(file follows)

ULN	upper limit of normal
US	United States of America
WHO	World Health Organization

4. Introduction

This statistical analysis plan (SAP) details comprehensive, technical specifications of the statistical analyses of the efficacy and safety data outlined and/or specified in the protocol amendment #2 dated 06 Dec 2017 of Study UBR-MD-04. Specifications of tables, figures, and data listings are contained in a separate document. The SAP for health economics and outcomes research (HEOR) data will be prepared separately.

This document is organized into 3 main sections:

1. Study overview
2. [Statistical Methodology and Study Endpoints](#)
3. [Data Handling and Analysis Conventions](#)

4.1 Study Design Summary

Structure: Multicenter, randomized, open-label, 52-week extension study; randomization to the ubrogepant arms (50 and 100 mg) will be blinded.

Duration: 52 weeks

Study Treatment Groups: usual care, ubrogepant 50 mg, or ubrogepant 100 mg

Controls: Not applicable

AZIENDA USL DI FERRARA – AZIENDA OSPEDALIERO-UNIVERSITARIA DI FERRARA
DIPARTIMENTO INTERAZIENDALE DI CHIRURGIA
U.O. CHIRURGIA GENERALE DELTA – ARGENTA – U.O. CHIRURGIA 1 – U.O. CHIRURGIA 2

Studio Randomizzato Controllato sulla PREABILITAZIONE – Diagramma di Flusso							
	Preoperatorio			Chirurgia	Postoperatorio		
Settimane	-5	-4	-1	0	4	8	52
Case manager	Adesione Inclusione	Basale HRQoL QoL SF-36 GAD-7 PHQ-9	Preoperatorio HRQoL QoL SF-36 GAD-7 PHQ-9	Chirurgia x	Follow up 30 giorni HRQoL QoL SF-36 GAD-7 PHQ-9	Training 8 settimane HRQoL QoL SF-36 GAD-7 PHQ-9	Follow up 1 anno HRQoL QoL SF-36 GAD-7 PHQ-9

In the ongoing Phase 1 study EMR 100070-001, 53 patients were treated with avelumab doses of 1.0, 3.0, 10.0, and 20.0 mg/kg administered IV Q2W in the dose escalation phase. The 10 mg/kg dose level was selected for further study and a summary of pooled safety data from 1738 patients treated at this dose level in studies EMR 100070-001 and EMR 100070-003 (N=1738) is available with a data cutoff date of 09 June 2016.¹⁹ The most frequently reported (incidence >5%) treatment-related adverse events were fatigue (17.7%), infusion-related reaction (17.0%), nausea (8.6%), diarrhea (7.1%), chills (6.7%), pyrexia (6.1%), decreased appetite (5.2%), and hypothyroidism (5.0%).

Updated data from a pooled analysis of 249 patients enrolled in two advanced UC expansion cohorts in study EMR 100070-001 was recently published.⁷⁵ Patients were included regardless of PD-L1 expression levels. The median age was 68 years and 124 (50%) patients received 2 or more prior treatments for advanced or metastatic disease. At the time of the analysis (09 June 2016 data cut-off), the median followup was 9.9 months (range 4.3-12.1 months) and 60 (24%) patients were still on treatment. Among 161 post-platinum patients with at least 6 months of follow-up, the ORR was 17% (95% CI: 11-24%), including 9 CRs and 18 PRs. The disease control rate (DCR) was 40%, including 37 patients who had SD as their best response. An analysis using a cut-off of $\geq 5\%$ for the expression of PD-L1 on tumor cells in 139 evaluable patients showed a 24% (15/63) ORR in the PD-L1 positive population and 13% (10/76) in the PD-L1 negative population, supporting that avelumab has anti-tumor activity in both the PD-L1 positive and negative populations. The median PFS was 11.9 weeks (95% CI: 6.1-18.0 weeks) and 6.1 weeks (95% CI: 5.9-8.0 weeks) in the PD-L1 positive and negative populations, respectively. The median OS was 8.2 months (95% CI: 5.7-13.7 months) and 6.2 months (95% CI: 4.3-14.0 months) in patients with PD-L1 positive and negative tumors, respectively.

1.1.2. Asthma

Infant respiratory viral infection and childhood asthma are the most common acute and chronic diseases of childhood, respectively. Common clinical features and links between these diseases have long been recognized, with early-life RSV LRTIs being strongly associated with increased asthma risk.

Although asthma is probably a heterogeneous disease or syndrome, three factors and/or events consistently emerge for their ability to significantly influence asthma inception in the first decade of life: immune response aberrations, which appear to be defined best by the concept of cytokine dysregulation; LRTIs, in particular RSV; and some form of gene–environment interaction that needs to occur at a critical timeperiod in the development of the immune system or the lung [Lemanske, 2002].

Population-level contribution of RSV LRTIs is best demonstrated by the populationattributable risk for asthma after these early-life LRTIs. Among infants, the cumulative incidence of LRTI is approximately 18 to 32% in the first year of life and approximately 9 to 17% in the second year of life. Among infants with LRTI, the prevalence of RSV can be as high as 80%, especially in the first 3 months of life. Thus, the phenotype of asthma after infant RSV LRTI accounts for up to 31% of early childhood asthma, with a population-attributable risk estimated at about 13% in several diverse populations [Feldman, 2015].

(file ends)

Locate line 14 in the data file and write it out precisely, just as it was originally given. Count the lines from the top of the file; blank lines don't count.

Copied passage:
Controls: Not applicable